The benefits of a remote workforce go beyond lower operating costs and overhead. Many businesses report greater productivity, higher engagement and lower turnover rates by allowing team members to work remotely some or all of the time. But if you’re managing a team that consists of remote and local talent, it can be challenging to find ways to keep both types of workers engaged.
As a manager, you may find yourself giving preference to in-office staff that you see every day, while remote employees may be less top of mind for you because they aren’t physically present in the workplace. Ensuring all employees are engaged is critical to your team’s success; according to the Harvard Business Review, 71 percent of respondents rank employee engagement as very important to achieving overall organizational success.
Here are four practical ways you can drive employee engagement and loyalty among remote and local workers.
1. Use Technology to Encourage Collaboration
When multiple team members are working on a project, in-person collaboration is highly encouraged to quickly resolve issues and keep the project moving forward. At the same time, if a remote employee is involved, it can be easy for this person to be excluded from an in-person conversation. By using project management and live chat platforms, local teams can easily collaborate with remote workers instantly. This way, remote employees can stay abreast of all happenings related to key projects and give input when needed.
2. Provide Office Hoteling Options
When remote employees travel to the office, it's important for them to be easily integrated into the collaborative work environment—even if they don't have a regular desk or workstation at the office. One way leaders can drive engagement among local and remote workers visiting the office is by offering office hoteling, or the ability for employees to reserve an on-site workspace as needed. This convenience gives remote employees the ability to more easily collaborate in person as needed — without worrying where they’ll sit and how they’ll fit in.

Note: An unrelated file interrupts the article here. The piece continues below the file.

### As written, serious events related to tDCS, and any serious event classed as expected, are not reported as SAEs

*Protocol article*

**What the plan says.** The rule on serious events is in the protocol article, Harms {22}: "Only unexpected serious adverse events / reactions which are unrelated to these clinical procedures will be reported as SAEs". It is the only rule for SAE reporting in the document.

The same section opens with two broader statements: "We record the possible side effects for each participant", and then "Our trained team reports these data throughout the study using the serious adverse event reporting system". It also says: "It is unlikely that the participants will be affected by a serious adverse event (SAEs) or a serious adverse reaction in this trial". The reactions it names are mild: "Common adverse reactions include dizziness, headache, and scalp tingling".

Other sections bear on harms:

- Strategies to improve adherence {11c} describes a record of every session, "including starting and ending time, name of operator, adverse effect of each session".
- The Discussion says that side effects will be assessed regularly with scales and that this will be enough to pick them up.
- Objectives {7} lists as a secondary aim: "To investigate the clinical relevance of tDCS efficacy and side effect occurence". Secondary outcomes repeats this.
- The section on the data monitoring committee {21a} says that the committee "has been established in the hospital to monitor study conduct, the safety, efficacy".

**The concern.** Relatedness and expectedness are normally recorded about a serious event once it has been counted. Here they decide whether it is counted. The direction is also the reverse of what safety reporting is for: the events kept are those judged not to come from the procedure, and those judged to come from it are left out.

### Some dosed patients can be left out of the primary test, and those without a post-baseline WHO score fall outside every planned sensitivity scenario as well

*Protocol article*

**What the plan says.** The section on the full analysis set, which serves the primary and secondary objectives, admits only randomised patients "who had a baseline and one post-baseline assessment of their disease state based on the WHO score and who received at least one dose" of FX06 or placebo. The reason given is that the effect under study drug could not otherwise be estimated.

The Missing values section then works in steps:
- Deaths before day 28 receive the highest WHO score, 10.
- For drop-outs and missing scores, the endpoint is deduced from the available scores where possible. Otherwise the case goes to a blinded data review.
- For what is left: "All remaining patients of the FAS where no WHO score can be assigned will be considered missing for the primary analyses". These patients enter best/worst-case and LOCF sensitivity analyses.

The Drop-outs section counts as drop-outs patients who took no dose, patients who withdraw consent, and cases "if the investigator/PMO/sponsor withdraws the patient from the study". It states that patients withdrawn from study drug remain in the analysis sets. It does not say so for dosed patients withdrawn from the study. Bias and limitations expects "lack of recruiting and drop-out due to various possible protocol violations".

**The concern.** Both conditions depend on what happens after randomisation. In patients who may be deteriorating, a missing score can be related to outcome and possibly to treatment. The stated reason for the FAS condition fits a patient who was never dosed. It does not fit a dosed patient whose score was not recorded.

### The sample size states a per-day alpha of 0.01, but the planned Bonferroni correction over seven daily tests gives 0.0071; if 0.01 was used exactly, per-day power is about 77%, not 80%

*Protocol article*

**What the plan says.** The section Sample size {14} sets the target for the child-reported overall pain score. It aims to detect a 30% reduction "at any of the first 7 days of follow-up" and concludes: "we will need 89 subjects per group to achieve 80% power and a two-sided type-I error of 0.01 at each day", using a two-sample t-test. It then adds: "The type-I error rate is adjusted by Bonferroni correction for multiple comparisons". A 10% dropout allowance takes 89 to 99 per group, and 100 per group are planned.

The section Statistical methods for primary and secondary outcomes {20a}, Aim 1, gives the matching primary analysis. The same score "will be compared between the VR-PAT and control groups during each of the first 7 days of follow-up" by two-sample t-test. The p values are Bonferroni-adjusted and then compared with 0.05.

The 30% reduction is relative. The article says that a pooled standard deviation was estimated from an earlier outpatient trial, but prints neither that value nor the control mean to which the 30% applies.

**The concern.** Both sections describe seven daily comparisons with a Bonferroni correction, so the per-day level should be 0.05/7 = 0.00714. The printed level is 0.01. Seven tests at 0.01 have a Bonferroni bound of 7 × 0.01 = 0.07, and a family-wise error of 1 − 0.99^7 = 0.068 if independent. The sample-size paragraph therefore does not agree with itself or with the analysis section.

3. Hold Virtual Coffee Breaks
Spontaneous communication and interaction is one of the greatest benefits of keeping employees on-site. But it's still possible to instill this type of collaboration with remote employees by encouraging them to schedule virtual coffee breaks with local employees. The time can be used for social chitchat or to share general ideas about key projects and the business. As a result, employees become more engaged with one another and more comfortable conversing with coworkers they may not see every day.
4. Recognize Team and Individual Achievements Online
Harvard Business Review reports 72 percent of survey respondents rank recognition as having a significant impact on employee engagement. In addition to recognizing top performers or teams for a job well done via staff meetings or company events, use virtual platforms like company intranets or Facebook-style internal news feeds to share the recognition beyond an on-site meeting. This will give virtual employees the ability to take part in the recognition by allowing them to share their own success stories or weigh in by recognizing others.
There’s no question employee engagement is a critical driver of a team’s efficiency and productivity. By making ongoing engagement methods a regular part of how your team operates, you’ll be able to set yourself and your team up for success.
Learn more about how leaders like you keep teams connected and drive ongoing success. Check out our free guide, 4 Ways Innovative Leaders Stay Ahead of the Technology Curve.